Risk management is one of those areas that are too often “somebody else’s responsibility”. Whether through lack of knowledge or indifference, it gets shunted off somewhere else and replaced with an approach of “it’ll be alright on the night”. Unfortunately, it frequently isn’t. Like business continuity or information security awareness, risk management should ideally be everybody’s business and accepted by each member of an organisation as an individual as well as a collective responsibility. Risk management on a per-project basis can help move the needle in the desired direction.
The common sense principles that drive good corporate risk management carry over immediately to project management. The following list is based on one drawn up by Bart Jutte and published in an article at http://www.projectsmart.co.uk/10-golden-rules-of-project-risk-management.php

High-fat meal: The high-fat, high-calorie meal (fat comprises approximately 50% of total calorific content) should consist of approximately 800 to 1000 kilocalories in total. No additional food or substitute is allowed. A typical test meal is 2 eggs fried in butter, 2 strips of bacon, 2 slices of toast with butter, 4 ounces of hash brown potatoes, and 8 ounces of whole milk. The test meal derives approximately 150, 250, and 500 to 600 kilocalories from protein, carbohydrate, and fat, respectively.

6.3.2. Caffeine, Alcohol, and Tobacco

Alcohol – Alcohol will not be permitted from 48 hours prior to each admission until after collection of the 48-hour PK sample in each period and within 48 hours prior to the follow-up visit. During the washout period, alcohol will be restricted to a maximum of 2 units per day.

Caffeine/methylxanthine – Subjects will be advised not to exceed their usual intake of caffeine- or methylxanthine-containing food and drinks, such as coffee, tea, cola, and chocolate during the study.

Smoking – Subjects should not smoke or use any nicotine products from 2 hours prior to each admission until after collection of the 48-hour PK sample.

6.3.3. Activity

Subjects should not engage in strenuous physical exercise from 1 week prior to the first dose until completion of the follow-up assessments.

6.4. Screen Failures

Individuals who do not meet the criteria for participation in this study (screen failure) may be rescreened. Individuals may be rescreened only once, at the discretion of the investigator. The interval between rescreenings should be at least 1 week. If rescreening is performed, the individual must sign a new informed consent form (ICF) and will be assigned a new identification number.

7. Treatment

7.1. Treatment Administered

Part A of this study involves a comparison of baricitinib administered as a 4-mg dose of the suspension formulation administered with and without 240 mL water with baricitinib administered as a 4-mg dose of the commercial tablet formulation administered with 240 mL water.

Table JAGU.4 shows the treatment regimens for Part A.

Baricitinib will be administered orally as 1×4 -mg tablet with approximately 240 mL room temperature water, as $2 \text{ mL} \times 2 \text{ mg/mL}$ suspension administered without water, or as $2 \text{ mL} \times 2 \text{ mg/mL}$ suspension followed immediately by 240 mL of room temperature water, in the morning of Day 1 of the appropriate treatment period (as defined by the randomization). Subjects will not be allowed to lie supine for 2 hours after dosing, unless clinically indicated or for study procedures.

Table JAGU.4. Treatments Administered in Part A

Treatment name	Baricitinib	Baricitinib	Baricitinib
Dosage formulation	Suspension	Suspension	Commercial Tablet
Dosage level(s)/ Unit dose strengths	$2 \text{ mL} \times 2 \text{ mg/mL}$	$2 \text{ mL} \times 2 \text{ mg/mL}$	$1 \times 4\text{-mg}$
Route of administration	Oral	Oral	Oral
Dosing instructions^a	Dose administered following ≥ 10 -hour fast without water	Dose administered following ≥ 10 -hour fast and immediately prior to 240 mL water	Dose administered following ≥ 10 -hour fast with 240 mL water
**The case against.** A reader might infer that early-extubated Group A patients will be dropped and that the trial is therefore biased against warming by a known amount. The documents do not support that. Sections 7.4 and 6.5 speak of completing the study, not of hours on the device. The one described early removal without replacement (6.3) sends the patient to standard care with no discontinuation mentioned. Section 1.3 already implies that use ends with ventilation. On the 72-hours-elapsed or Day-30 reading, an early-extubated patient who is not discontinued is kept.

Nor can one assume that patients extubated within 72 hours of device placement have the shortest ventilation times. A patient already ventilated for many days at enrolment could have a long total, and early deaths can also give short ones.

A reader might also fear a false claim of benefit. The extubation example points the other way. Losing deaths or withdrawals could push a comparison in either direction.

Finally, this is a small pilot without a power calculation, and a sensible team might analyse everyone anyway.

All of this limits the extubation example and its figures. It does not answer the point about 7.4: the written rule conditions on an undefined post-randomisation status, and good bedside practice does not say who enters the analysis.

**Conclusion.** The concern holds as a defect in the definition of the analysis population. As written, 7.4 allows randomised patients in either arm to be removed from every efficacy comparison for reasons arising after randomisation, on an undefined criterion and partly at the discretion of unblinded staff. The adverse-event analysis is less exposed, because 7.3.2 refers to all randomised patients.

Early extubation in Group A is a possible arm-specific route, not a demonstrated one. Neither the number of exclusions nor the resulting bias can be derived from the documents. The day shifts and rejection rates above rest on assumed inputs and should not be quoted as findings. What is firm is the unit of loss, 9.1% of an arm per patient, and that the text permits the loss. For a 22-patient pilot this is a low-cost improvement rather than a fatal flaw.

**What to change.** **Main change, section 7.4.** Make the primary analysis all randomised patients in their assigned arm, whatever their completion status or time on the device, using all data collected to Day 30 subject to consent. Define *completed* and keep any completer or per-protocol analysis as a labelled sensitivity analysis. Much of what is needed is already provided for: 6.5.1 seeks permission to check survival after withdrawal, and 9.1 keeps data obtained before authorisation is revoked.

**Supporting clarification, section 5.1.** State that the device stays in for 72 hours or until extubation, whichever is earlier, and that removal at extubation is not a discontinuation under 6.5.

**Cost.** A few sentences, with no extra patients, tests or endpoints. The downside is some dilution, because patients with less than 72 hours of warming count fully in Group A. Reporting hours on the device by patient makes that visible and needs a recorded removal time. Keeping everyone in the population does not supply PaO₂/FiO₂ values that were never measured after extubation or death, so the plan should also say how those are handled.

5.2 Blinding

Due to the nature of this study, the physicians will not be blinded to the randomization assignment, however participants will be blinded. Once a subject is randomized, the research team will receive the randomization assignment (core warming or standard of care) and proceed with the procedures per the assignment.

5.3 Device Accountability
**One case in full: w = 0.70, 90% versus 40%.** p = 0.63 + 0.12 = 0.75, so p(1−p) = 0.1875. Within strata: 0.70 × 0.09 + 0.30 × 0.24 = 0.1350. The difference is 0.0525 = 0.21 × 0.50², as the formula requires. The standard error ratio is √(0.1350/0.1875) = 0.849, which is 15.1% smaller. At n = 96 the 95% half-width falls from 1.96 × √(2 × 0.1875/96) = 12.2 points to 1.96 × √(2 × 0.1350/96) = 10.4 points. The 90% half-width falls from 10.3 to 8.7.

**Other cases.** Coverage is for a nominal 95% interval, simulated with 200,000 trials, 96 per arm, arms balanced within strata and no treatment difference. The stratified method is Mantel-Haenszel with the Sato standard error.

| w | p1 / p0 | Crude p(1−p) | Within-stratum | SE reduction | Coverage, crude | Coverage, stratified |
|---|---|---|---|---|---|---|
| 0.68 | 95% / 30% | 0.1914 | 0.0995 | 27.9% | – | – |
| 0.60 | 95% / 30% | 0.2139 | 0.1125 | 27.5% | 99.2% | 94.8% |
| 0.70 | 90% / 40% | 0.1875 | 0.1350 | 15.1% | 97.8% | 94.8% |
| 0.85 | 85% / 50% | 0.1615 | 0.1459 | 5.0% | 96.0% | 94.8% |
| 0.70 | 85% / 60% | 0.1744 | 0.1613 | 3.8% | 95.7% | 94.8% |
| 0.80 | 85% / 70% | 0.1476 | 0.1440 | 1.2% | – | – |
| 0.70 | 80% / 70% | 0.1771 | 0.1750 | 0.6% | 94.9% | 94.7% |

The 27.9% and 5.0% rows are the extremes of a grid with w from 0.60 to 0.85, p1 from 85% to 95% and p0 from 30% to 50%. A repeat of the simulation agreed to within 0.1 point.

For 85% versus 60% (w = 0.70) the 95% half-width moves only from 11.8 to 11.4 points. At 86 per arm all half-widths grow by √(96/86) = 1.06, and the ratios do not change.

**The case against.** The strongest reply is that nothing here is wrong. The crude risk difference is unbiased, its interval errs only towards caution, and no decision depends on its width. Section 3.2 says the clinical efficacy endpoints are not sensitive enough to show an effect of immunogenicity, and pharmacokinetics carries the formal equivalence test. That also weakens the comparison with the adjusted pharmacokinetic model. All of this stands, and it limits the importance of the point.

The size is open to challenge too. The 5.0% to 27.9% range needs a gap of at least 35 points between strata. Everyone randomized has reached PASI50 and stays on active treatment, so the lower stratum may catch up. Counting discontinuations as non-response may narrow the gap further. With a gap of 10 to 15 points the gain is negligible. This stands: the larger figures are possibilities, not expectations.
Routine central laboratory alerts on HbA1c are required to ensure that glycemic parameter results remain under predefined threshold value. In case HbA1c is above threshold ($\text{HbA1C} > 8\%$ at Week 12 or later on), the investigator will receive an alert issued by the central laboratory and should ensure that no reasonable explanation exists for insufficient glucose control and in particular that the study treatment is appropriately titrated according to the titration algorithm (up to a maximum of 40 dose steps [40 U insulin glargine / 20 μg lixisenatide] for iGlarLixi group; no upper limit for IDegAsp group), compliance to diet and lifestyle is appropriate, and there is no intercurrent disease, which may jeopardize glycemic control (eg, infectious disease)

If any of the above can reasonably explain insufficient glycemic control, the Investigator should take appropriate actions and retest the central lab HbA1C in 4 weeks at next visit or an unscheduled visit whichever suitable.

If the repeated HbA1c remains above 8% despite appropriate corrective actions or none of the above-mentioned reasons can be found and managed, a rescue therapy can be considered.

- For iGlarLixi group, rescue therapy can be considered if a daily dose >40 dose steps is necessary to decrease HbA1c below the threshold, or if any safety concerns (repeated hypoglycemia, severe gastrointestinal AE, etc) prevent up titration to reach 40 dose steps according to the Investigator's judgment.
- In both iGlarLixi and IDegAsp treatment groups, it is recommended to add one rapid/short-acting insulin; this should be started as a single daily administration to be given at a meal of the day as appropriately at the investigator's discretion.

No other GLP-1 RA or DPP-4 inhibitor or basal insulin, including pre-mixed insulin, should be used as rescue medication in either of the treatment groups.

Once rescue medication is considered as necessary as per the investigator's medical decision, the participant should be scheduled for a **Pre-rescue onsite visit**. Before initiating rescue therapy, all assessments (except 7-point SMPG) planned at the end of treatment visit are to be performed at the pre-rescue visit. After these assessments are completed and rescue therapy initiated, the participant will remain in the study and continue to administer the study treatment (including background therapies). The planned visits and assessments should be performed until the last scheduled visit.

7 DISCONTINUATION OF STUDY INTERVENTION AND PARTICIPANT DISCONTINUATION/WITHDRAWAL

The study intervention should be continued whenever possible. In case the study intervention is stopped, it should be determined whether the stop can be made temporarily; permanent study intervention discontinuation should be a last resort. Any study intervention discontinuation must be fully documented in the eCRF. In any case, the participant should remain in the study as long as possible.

- Make risk management part of your project from the start. Risk management needs to become a reflex, not an afterthought.
- Consider both threats and opportunities. Projects are smaller than corporations, which can make it easier to identify positive as well as negative risk. Projects can be a good training ground before looking for even bigger opportunities back at corporate level.
- Communicate about risks. Risks that are known and understood by a team can benefit from additional constructive ideas and suggestions.
- Identify risk owners. Again, the smaller scale of projects can provide good practice for assigning corporate level risk ownership.
- Prioritise risks. The conventional grid of risk probability (low, medium, high) and risk impact (small, medium, serious) works well here too and keeps risk management simple as well as realistic.
- Plan and implement risk responses. Self-evident, we hope!
- Register and track project risks. Projects don’t have to be agile for risks to change. Risk tracking needs to be done for waterfall-style project management too.
If you feel unsure of your overall company risk management direction, you can also try risk management out on suitable projects (see some of the points above) to extrapolate to a more general application. In addition, successful risk management at a project level can create a real-life example that other teams and departments can follow too.